Alzheimer’s disease, the most common cause of dementia, is a degenerative neurological disease characterized by a gradual decline in neurocognitive function. Alzheimer’s disease affects more than memory—throughout the disease, people living with Alzheimer’s typically experience a range of cognitive, functional, behavioral, and psychological symptoms.
As the disease progresses and these symptoms worsen, it is common for complications to arise. Learning about common Alzheimer’s disease complications can help healthcare providers and caregivers proactively identify complications and provide personalized care and treatment to meet patients’ changing needs.
In addition to failing memory, there are a host of issues that could result because of Alzheimer’s. Common complications of the disease include:
Personality and behavioral changes are common in people living with Alzheimer’s disease. Common changes include:
Infection is a common Alzheimer’s disease complication. In the later stages of Alzheimer’s disease, patients are more vulnerable to infections, especially pneumonia. This is believed to be due to the altered immune response associated with Alzheimer’s. Additionally, many patients are unable to move around due to impaired function and, consequently, unable to perform Activities of Daily Living (ADLs) without around-the-clock caregiver assistance. This can lead to poor oral and personal hygiene, scrapes or cuts that don’t get cleaned, and aspiration of food or beverages which can all lead to infection.
While Alzheimer’s affects everyone differently, many patients are unable or not always able to communicate their feelings and needs in the late stages, making it difficult for them to communicate if they’re feeling ill or are in pain.
Sleep problems are common in people living with Alzheimer’s disease, and it’s often one of the earliest reported symptoms. They may experience difficulty falling asleep, difficulty staying asleep, changes in their sleep-wake patterns, or daytime drowsiness. In the late afternoon, they may experience changes in behavior and mood—such as confusion, agitation, anxiety, irritability, and disorientation—as the sun begins to set. This is known as sundowning.
Individuals with Alzheimer’s disease and other causes of dementia are at a significantly higher risk of falling and injuring themselves. Falls affect between 60% to 80% of individuals with cognitive impairment. Individuals with dementia are up to three times more likely to sustain a hip fracture compared to cognitively intact older adults.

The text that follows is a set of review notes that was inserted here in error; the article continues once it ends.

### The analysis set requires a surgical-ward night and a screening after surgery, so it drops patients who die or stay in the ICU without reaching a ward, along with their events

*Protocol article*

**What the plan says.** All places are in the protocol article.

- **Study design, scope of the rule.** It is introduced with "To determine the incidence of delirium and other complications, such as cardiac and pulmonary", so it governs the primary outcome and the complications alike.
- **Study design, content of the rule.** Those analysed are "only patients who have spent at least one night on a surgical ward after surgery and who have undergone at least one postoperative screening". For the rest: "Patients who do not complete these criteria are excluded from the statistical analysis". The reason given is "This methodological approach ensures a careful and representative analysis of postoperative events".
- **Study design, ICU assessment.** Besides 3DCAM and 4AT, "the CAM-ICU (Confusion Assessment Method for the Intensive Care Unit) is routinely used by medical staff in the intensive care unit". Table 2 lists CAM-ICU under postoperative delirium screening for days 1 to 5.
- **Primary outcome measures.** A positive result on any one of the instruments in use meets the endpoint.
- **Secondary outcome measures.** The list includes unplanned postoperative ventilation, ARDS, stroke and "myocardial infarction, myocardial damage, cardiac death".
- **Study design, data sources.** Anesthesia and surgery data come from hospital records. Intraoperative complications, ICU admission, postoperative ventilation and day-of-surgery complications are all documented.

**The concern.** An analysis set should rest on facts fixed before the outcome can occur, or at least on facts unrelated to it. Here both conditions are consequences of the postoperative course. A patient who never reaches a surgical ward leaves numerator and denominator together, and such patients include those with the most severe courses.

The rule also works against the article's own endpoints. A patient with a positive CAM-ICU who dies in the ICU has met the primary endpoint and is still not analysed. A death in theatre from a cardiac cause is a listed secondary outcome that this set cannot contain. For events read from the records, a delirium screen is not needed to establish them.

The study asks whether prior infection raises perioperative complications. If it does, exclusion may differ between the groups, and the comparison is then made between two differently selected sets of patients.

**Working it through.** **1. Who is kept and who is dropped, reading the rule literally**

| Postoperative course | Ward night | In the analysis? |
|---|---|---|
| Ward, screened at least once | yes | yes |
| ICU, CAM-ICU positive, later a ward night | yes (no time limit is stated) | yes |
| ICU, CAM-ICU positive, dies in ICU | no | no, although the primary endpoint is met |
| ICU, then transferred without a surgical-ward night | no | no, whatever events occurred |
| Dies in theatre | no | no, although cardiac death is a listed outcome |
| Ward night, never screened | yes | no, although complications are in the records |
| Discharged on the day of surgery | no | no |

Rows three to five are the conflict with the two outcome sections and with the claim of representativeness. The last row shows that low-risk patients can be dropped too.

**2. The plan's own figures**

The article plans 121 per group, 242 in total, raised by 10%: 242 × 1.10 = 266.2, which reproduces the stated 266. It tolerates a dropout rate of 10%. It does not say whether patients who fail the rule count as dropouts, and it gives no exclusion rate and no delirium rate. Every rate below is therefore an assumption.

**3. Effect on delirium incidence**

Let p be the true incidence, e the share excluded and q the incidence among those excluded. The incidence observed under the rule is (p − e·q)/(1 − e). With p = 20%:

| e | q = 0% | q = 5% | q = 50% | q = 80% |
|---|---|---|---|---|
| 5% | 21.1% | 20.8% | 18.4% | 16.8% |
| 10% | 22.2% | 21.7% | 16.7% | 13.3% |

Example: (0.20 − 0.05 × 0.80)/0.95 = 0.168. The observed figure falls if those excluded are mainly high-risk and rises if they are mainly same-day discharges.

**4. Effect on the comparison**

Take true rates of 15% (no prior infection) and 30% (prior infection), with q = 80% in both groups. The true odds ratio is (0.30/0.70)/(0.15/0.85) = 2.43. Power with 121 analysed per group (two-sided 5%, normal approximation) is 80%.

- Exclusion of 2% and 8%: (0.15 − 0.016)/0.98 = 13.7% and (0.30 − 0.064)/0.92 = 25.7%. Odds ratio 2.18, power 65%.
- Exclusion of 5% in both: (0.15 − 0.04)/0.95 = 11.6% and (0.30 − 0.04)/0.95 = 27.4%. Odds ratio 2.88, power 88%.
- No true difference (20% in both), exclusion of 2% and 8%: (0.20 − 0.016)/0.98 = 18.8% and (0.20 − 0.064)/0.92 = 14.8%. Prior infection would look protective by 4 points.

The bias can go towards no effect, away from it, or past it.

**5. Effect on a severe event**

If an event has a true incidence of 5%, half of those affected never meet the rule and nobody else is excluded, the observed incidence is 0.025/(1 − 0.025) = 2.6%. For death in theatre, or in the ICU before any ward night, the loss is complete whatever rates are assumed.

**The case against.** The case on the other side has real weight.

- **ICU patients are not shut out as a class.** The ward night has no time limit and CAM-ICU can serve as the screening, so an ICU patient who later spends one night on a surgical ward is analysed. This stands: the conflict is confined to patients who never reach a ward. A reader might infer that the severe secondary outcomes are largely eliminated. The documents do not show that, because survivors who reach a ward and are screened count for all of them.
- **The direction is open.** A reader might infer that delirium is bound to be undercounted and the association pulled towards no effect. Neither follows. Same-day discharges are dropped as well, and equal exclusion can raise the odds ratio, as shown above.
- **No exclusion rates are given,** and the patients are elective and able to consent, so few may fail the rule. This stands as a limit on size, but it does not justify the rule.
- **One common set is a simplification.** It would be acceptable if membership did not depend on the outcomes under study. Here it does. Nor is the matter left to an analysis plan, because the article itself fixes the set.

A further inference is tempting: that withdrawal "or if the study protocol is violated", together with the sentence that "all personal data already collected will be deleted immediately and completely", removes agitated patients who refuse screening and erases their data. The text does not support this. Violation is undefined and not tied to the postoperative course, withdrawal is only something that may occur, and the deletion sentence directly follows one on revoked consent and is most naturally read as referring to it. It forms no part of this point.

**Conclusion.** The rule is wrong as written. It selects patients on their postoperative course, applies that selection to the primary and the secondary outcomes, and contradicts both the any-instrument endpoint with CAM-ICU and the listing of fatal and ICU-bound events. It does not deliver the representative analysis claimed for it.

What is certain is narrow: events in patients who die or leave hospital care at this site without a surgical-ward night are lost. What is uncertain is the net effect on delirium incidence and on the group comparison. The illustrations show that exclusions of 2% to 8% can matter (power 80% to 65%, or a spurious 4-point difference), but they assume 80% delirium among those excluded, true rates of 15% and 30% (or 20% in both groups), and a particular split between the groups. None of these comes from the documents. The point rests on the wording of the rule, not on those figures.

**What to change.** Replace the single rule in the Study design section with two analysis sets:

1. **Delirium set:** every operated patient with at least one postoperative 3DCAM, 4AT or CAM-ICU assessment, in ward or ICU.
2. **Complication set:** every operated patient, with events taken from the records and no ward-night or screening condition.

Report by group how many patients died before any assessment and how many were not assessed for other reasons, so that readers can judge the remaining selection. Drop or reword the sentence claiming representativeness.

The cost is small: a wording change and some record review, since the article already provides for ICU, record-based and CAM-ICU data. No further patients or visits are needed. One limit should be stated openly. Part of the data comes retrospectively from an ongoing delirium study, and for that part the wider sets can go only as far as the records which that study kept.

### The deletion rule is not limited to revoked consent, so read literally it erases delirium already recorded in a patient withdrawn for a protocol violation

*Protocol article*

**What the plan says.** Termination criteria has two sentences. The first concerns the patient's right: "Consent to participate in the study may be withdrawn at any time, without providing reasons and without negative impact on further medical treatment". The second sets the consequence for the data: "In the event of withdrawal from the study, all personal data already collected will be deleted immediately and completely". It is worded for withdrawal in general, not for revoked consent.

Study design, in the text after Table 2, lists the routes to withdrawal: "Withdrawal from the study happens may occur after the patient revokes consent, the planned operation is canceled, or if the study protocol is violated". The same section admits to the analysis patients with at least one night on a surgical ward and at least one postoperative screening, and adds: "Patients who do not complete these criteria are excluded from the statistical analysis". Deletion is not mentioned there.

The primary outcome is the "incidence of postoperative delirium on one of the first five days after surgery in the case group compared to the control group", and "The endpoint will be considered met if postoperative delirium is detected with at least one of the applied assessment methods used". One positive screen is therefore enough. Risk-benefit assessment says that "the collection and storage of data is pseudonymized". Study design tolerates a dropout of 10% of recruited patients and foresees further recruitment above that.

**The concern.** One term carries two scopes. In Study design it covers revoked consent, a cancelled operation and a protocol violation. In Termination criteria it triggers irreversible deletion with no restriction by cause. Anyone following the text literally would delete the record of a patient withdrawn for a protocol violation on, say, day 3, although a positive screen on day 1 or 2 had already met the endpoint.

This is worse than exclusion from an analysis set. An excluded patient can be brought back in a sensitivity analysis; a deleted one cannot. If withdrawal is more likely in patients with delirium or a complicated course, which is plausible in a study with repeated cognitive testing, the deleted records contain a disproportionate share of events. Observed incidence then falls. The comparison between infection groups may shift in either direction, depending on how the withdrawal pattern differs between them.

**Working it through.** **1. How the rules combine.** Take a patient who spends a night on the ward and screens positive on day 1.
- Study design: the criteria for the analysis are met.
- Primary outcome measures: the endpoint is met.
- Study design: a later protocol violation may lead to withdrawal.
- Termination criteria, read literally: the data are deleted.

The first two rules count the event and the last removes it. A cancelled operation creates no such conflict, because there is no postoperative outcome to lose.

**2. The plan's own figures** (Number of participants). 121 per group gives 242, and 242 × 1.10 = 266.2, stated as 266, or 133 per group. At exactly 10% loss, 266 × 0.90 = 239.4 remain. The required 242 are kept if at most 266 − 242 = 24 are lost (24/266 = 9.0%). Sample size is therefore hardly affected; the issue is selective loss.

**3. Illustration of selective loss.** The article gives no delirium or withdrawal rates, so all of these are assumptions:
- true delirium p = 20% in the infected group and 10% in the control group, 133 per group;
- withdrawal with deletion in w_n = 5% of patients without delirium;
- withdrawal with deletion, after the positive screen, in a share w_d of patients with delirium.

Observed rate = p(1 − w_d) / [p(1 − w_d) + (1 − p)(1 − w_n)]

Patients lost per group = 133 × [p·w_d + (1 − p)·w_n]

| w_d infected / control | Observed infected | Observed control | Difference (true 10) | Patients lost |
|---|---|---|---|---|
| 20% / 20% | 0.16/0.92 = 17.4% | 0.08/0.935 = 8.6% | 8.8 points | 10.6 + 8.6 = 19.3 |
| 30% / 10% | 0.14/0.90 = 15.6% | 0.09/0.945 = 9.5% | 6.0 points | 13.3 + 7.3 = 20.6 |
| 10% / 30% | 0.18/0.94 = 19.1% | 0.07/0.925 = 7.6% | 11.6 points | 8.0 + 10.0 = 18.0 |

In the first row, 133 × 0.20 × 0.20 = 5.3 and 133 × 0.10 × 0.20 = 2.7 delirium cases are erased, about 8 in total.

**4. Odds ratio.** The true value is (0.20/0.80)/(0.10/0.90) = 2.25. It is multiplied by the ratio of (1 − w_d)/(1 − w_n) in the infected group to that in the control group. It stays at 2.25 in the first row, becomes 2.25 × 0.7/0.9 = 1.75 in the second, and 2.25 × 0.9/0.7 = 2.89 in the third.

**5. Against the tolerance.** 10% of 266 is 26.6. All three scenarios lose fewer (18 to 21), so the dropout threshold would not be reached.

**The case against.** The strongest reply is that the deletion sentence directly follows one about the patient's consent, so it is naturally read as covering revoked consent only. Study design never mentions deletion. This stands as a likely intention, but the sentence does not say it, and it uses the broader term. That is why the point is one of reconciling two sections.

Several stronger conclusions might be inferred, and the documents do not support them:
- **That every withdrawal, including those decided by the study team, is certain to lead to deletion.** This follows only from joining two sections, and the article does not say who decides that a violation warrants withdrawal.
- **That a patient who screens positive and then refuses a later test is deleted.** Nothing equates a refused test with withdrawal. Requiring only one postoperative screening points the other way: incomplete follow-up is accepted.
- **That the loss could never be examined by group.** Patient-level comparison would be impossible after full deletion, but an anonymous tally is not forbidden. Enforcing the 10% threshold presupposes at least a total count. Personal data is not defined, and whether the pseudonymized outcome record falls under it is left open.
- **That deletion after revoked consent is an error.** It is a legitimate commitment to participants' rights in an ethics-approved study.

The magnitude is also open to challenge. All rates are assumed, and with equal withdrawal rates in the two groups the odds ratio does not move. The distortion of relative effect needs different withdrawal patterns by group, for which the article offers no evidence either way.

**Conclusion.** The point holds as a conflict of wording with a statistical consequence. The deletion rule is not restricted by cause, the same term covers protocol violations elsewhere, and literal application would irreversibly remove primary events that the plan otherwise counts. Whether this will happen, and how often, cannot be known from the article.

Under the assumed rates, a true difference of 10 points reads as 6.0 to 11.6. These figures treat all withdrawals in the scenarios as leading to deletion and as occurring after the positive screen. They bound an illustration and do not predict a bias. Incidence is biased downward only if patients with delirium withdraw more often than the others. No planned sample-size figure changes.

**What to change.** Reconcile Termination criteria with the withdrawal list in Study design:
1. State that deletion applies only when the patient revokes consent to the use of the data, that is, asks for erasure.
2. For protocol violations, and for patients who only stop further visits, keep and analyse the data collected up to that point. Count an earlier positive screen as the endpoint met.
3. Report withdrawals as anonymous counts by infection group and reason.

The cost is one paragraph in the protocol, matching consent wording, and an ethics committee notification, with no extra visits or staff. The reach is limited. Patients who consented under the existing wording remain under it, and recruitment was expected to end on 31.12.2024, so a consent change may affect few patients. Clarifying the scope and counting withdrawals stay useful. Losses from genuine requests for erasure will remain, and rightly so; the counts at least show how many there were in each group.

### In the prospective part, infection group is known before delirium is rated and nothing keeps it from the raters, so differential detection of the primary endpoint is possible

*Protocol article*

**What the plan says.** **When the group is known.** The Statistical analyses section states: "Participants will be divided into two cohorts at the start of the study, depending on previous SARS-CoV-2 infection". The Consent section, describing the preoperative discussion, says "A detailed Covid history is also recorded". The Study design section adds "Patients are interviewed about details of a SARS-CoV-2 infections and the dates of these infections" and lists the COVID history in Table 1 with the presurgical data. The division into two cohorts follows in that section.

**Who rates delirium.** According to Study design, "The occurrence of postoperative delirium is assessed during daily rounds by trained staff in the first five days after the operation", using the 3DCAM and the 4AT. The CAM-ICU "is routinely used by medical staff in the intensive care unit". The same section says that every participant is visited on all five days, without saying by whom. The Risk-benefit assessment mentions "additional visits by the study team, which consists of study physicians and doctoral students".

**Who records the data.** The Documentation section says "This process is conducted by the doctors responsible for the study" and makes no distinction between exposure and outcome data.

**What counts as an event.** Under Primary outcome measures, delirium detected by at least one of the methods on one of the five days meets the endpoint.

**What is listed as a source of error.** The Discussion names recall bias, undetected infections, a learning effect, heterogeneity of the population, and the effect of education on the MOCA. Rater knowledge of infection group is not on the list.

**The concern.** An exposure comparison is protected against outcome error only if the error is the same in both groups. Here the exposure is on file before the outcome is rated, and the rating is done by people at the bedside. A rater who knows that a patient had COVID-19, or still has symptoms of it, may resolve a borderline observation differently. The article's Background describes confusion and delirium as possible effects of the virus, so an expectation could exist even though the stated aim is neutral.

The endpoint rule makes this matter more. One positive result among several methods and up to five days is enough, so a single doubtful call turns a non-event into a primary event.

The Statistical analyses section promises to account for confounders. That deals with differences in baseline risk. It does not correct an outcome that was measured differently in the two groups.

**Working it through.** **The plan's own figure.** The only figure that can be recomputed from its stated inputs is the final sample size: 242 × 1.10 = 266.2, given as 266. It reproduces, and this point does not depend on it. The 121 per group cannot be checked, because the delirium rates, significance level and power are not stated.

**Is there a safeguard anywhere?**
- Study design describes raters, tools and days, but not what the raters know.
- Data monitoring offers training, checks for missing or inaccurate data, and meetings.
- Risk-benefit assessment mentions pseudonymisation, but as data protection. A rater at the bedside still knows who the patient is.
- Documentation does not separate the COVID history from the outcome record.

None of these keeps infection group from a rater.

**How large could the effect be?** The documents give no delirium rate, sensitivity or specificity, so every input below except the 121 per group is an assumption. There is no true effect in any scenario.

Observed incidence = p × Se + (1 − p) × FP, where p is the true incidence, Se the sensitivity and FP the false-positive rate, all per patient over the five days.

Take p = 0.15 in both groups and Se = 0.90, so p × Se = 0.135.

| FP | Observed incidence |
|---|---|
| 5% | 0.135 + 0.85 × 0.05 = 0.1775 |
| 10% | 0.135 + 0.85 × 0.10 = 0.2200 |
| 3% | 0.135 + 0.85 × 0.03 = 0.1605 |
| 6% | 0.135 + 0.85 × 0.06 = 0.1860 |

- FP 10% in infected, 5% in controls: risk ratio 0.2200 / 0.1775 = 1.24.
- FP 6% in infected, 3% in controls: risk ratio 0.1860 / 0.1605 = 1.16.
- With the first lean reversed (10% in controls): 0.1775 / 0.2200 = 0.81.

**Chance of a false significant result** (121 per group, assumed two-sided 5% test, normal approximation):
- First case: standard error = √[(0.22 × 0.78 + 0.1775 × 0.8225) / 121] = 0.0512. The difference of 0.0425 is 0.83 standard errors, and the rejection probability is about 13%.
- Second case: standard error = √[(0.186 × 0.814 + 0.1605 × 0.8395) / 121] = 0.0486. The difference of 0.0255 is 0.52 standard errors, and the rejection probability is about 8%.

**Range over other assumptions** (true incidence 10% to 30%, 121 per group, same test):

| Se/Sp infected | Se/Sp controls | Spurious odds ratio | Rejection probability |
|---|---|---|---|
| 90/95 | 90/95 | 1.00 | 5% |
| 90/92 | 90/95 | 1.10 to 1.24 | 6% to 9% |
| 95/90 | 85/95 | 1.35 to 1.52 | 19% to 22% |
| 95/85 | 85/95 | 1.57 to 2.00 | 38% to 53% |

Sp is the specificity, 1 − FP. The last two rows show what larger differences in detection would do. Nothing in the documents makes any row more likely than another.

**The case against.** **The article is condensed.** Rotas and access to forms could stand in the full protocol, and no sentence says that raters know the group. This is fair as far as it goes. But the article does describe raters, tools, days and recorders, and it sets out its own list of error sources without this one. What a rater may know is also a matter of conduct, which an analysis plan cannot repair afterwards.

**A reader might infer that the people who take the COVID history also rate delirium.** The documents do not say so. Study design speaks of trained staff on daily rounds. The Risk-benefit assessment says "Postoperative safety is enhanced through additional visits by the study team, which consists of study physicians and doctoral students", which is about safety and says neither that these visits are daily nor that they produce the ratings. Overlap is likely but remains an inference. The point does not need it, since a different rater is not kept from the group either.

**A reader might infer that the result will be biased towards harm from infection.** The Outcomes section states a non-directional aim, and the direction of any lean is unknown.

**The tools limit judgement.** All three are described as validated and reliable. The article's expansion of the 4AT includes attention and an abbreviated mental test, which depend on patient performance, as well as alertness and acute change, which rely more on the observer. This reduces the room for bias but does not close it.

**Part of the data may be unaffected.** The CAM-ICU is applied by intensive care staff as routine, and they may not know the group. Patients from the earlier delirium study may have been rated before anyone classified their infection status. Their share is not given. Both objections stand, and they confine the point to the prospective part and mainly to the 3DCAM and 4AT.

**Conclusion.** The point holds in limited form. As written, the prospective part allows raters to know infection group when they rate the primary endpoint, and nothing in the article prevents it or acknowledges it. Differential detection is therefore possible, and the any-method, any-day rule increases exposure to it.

Alzheimer’s disease, particularly in the later stages, can affect function in addition to cognition. While functional impairments contribute to falls, several aspects of cognition can contribute significantly to increased fall risk. Even if an Alzheimer’s disease patient has minimal to zero balance impairment, they may still be at risk of falls due to cognitive changes. Cognitive functions, such as executive function, play a critical role in the regulation of gait and, consequently, cognitive impairment can lead to falls. Additionally, behavioral changes, such as wandering, pacing, agitation, and restlessness, can lead to falls.
As Alzheimer’s disease progresses and functional impairments become more severe, many patients experience incontinence of the bladder and bowels. This can be due to several different causes. People living with Alzheimer’s disease may not recognize the need to use the restroom, they may forget where the bathroom is, or be experiencing incontinence as a side effect from medications (e.g., sleeping medications and anxiolytic drugs). Comorbidities can also contribute to bladder and bowel issues. Diabetes, for example, can cause nerve damage in the urinary tract which can lead to bladder problems. Other comorbidities that may cause incontinence include stroke and muscular disorders, such as Parkinson’s disease.
In the middle and late stages of Alzheimer’s disease, it can be challenging to ensure patients get consistent, nutritious meals. They may be overwhelmed by food choices or forget to eat, as they think they have already eaten. Additionally, as Alzheimer’s disease progresses, many patients experience dysphagia, or swallowing difficulties, which can contribute to difficulty staying hydrated and getting enough nutrients. An estimated 45% of dementia patients in long-term care facilities have some degree of swallowing difficulty.
Dental problems are a common Alzheimer’s disease complication. Patients may forget the importance of dental hygiene, they may forget to brush their teeth, they may not remember the proper sequencing for brushing their teeth, or they may be resistant to assistance from caregivers. This can ultimately lead to tooth decay, gum disease, and other dental problems. Additionally, poor oral hygiene is known to increase the risk of aspiration pneumonia.
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